One Candidate In, One Candidate Out: This Week in the 2020 Race

Every Saturday morning, we’re publishing “This Week in the 2020 Race”: a quick way to catch up on the presidential campaign and the field of 24 candidates for the Democratic nomination. Here’s our latest edition:

Three months to the day after he announced his presidential campaign, saying he was “burning the boats” behind him and would not run for re-election to Congress, Representative Eric Swalwell of California ended his presidential campaign and said he would run for re-election to Congress.

Less than 24 hours later, the California billionaire Tom Steyer — who had said in January that he would not run for president — said he would run for president, because the 2020 gods have decreed that the Democratic field shall not dip below two dozen.

Mr. Swalwell had centered his campaign on reducing gun violence, calling, among other things, for a mandatory federal buyback of assault weapons. But while gun control has been a much bigger issue in the 2020 race than in previous cycles, it was not enough to get Mr. Swalwell past 1 percent in the polls.

Mr. Steyer, the new entrant, is best known for his activism around climate change and for his efforts to persuade Congress to begin impeachment proceedings against President Trump. He says he will spend $100 million on his campaign. That’s more than the five highest-polling Democrats have raised in the past three months combined.

Seven presidential candidates spoke over the weekend at the Essence Festival, an annual music and culture event geared toward black women.

Senators Kamala Harris of California and Elizabeth Warren of Massachusetts used the occasion to introduce new proposals aimed at closing the racial wealth gap.

The centerpiece of Ms. Harris’s plan is a $100 billion fund to help people of color buy homes in historically redlined communities. She says it would help up to four million families or individuals with down payments and closing costs.

Ms. Warren called for new requirements for the recipients of the $500 billion in contracts the federal government awards each year: Contractors would have to pay women and people of color equally and would be barred from asking about past salaries and criminal records.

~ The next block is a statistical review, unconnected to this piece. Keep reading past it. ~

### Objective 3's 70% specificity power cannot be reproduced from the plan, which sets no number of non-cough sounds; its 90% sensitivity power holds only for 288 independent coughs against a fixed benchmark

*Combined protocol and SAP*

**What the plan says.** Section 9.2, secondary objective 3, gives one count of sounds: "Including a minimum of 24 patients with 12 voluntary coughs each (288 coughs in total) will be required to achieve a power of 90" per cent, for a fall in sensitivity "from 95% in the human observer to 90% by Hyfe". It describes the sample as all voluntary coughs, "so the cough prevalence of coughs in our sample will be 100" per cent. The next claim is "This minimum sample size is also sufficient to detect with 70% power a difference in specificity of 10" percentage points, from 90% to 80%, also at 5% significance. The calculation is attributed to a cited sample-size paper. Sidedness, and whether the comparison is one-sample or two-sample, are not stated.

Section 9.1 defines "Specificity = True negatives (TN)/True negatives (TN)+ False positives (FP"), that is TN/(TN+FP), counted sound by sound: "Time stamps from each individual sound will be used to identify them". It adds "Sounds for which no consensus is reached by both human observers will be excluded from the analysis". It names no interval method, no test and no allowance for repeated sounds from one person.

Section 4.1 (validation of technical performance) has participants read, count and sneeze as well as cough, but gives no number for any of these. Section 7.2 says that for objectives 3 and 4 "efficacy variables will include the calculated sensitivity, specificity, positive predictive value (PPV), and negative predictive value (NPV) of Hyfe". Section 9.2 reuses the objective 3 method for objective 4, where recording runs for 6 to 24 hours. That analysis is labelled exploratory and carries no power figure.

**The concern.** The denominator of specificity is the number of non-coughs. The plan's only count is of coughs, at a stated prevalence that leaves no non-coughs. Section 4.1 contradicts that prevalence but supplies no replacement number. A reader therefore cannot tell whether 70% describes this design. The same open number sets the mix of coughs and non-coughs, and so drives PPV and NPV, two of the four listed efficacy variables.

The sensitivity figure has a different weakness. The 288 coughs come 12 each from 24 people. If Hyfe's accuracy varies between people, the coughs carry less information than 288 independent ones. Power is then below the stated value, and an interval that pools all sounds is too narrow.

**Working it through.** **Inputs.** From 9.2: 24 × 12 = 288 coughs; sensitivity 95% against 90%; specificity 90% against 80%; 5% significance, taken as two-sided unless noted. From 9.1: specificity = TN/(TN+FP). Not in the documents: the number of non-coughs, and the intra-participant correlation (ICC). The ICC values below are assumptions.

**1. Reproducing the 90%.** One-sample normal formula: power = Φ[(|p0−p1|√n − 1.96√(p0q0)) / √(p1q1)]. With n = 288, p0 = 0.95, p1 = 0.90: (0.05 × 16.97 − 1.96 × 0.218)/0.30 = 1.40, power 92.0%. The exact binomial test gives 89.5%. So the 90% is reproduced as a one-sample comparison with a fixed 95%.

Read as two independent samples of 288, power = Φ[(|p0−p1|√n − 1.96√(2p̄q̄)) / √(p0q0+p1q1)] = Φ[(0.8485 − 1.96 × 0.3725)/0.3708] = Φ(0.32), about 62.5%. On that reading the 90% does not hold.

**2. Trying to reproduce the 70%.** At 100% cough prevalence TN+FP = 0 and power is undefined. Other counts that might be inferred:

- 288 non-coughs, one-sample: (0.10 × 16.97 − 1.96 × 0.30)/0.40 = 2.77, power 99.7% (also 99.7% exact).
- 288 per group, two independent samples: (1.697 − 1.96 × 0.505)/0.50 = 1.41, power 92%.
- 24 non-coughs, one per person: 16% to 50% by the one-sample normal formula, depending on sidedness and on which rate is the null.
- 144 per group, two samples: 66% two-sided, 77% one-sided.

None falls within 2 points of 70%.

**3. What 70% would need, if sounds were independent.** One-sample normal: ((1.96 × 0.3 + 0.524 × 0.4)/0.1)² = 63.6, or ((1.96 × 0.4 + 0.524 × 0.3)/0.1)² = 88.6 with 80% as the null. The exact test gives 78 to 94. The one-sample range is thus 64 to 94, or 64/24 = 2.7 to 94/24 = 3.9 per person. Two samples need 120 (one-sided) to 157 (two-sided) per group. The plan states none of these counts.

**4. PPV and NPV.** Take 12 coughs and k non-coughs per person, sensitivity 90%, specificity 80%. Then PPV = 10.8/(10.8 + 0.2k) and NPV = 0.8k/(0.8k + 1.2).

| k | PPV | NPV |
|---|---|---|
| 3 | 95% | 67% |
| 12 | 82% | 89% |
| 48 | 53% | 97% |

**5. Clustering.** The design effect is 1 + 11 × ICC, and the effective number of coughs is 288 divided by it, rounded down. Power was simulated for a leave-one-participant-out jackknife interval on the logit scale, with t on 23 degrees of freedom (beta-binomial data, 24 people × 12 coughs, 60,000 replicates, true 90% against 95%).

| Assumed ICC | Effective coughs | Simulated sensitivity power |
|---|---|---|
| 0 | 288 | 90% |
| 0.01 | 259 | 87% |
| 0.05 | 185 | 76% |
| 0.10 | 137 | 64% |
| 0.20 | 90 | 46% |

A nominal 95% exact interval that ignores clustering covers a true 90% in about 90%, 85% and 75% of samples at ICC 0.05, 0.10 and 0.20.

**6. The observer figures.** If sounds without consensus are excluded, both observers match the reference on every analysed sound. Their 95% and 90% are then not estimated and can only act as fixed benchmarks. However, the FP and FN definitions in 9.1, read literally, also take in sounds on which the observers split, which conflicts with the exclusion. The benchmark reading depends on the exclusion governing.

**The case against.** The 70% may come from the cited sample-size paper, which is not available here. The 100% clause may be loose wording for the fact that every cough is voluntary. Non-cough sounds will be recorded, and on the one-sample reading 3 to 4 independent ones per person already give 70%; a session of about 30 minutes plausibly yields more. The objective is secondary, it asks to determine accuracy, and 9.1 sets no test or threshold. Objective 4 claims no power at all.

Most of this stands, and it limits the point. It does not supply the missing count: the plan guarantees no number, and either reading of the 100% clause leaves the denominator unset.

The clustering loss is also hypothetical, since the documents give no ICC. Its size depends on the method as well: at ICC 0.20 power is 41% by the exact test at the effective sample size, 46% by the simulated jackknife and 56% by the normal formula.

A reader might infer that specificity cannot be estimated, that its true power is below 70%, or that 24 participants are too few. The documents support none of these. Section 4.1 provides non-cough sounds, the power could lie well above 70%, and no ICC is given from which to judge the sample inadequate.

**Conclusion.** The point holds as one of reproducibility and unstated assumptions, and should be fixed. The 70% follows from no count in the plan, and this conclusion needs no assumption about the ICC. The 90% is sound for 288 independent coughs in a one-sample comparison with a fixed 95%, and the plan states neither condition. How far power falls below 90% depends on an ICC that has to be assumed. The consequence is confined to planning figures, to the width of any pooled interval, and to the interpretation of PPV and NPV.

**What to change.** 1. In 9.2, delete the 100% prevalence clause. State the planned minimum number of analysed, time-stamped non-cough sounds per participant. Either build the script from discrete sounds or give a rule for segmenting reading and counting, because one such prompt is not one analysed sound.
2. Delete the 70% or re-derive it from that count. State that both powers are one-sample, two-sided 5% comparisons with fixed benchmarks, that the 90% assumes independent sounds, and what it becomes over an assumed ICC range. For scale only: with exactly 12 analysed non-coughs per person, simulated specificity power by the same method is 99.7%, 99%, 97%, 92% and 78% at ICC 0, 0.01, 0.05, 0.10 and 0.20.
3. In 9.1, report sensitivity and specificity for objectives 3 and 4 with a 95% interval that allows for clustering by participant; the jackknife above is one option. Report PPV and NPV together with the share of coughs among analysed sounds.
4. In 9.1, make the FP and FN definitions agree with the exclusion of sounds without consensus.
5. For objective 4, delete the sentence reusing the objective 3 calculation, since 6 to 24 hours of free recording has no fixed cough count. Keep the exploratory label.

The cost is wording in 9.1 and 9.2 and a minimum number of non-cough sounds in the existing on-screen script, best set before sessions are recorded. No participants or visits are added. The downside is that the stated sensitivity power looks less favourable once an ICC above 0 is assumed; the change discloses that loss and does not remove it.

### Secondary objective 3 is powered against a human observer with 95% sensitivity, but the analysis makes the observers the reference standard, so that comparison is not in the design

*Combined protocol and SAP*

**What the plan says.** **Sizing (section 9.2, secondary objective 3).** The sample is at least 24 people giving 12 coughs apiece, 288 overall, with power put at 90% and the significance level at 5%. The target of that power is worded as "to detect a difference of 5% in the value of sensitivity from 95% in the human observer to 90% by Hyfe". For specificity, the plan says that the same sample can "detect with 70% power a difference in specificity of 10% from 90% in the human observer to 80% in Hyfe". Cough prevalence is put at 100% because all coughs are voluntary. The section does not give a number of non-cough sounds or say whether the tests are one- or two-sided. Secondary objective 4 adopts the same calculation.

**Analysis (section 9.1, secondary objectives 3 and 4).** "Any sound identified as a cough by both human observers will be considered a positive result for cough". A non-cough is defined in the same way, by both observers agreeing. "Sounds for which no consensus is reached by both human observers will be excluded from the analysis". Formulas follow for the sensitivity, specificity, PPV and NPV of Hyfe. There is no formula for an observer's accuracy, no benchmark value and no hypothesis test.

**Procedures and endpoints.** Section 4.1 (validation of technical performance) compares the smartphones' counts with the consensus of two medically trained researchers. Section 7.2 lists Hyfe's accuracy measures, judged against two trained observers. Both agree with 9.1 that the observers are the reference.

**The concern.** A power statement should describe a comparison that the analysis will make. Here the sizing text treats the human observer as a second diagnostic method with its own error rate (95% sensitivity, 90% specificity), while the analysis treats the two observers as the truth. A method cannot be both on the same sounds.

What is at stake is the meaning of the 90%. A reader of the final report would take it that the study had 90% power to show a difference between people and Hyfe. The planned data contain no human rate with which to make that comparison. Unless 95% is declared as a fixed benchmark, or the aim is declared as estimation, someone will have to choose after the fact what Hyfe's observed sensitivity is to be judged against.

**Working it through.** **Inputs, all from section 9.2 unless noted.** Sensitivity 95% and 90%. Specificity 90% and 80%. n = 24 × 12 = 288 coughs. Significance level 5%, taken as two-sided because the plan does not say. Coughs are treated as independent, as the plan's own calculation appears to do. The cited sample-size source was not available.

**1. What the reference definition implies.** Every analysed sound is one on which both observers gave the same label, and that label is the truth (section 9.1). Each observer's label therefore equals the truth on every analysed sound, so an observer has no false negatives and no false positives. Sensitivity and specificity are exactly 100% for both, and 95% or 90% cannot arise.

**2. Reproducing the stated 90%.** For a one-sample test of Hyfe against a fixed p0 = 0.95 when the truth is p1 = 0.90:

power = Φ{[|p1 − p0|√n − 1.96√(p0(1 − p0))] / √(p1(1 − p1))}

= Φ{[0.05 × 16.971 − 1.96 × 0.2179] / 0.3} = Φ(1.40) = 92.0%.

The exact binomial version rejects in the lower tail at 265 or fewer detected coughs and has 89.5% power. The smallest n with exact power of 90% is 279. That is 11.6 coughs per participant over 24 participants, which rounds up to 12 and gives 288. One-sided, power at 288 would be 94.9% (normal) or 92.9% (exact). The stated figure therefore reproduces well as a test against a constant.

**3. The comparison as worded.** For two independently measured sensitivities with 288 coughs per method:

Also at the festival were Senators Michael Bennet of Colorado and Cory Booker of New Jersey, former Representative Beto O’Rourke of Texas, and Mayors Pete Buttigieg of South Bend, Ind., and Bill de Blasio of New York.

We learned a bit more about some of the candidates’ finances this week, with new information about Ms. Warren’s second-quarter fund-raising and former Vice President Joseph R. Biden Jr.’s personal wealth.

On Monday, Ms. Warren’s campaign announced that she had raised $19.1 million in the past three months. At the moment, that puts her behind only Mr. Biden and Mr. Buttigieg for that period.

Then, on Tuesday, Mr. Biden’s campaign released his tax returns. The documents showed that Mr. Biden and his wife, Jill, reported an adjusted gross income of about $11 million in 2017 and $4.6 million in 2018 — far more than any of his major primary opponents. Ms. Harris and her husband have reported the next-highest income: $3.4 million over those two years.

This week we learned that the third set of Democratic primary debates will be held in (drumroll, please): Houston!

Yes, Texas will play host to what could be a two-night event on Sept. 12 and 13. The debate (or debates) will be broadcast by ABC News and the Spanish-language network Univision.